The complex architecture of Candida biofilms observed both in vitro and in vivo suggests that morphological differentiation to produce hyphae plays an important role in biofilm formation and maturation (7, 32, 33). Baillie and Douglas demonstrated that although mutant cells fixed in either a hyphal or a yeast form can develop into biofilms, the hyphal structure is the essential element for providing the integrity and multilayered architecture of a biofilm (4). It has been reported that Candida parapsilosis, C. glabrata, and C. tropicalis biofilms are not as large as those generated by C. albicans; however, further structural analysis studies are needed to describe biofilm formation by these organisms (30, 31).
The mechanisms responsible for the resistance characteristics displayed by Candida biofilms are unclear. Possible mechanisms include a decreased growth rate; nutrient limitation of cells in the biofilm; expression of resistance genes, particularly those encoding efflux pumps; increased cell density; cell aging; or the presence of “persister” cells in the biofilm (1, 3, 5, 29, 34, 36, 38, 43, 46, 48, 50, 51).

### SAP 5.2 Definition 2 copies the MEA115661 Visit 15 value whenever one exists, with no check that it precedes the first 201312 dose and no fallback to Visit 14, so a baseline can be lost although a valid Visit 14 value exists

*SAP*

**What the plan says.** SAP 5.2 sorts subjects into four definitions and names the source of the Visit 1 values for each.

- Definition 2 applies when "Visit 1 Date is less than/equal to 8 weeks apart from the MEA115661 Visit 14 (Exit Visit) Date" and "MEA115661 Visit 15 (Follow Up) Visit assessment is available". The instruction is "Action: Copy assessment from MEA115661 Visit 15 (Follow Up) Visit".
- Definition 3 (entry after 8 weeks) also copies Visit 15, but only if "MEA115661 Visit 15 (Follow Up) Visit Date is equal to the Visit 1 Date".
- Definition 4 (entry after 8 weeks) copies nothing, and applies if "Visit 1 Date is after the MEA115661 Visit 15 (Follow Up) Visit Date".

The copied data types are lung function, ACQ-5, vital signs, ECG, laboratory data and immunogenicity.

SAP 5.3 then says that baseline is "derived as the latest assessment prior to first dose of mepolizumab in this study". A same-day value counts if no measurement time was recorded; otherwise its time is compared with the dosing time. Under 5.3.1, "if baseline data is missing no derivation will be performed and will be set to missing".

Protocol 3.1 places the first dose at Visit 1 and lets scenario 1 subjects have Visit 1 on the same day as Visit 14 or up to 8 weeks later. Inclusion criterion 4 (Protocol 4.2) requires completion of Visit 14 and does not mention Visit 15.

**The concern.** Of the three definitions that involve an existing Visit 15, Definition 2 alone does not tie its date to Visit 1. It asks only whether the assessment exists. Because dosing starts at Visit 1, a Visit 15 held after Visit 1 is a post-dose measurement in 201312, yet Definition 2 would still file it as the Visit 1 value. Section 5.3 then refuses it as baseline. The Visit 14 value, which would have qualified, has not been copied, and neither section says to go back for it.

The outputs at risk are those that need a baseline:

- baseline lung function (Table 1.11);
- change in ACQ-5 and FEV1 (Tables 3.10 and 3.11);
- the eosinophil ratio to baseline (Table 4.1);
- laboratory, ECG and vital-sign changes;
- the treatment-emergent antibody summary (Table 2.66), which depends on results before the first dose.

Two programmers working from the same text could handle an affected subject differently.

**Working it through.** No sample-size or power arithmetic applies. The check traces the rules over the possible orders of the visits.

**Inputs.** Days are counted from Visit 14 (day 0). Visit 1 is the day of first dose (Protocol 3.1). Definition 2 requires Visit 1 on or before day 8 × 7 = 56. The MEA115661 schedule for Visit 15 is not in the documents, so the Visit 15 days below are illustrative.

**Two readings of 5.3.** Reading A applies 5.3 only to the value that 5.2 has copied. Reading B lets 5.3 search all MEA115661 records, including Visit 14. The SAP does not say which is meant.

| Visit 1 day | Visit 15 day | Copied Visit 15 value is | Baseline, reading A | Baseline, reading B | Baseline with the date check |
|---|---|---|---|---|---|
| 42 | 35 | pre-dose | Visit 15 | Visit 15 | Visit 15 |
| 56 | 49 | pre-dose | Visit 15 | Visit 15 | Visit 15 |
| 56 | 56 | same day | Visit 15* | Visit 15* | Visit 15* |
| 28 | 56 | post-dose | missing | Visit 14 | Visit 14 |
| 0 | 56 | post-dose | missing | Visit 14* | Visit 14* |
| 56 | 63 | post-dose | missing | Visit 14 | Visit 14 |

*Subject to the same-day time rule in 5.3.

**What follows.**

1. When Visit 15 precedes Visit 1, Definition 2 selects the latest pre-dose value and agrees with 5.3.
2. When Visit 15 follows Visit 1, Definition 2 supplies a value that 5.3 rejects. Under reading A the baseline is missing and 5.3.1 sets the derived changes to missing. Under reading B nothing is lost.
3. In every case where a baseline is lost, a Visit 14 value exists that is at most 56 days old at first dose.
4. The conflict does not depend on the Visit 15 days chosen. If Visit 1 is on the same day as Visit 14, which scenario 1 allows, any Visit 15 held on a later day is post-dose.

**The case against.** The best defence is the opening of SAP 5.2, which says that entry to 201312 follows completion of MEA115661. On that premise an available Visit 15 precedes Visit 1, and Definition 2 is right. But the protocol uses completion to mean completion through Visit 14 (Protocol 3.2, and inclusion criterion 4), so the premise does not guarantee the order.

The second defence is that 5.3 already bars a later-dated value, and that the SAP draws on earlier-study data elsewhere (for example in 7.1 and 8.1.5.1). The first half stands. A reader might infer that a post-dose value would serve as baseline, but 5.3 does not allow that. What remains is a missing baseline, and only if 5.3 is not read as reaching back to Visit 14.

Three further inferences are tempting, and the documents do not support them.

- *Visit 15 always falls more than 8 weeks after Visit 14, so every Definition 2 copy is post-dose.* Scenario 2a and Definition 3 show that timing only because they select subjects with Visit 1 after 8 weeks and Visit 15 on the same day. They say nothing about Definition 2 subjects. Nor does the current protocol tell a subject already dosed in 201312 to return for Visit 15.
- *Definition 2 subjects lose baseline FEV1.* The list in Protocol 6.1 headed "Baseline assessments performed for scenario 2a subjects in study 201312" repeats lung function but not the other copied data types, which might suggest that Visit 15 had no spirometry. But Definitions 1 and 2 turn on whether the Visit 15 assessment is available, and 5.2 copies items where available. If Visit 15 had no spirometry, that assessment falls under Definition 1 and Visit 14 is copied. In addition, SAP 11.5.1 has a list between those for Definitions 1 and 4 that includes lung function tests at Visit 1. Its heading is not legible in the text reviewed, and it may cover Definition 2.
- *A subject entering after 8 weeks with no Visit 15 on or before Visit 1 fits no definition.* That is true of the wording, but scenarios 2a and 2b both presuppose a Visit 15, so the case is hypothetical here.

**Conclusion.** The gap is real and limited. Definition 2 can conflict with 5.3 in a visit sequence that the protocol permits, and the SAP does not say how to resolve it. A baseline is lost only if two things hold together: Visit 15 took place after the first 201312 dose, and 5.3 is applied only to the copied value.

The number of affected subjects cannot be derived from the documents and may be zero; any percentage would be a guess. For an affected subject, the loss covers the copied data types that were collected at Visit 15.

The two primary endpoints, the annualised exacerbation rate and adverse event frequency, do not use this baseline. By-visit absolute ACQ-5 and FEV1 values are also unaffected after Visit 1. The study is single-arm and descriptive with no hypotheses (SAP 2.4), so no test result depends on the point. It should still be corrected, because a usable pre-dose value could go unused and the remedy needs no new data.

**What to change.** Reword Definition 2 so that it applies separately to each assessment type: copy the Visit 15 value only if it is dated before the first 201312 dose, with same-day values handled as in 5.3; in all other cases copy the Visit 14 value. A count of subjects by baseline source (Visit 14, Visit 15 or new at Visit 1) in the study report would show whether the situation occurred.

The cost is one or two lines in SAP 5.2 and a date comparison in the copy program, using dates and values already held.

The echinocandins are a novel class of semisynthetic amphiphilic lipopeptides that display important antifungal activity. The echinocandins that are presently marketed are caspofungin (CAS), micafungin, and anidulafungin. The echinocandins show considerable efficacy in vitro and in vivo in the treatment of candidemia and invasive candidiasis (25, 27, 42). CAS is the first antifungal agent to be licensed that inhibits the synthesis of β-1,3-glucan, the major structural component of Candida cell walls; glucan synthesis might prove to be a particularly effective target for biofilms (29, 31, 38, 48, 50). The paradoxical attenuation of antifungal activity at high echinocandin concentrations is a phenomenon that usually occurs with C. albicans isolates and appears to be specific to CAS among echinocandins. The cells surviving at high concentrations appear to be subject to some drug effect, showing evidence of slowed growth in the presence of CAS (53, 54). Recent studies have described this effect in Candida species biofilms (24, 37, 47); however, we are not aware of studies that have elucidated the effect of CAS on Candida biofilm structure. The present study was designed to (i) characterize the in vitro biofilm growth of Candida species bloodstream isolates and (ii) use scanning electron microscopy (SEM) to obtain visual evidence of the effect of CAS on biofilm morphology changes associated with paradoxical growth (PG).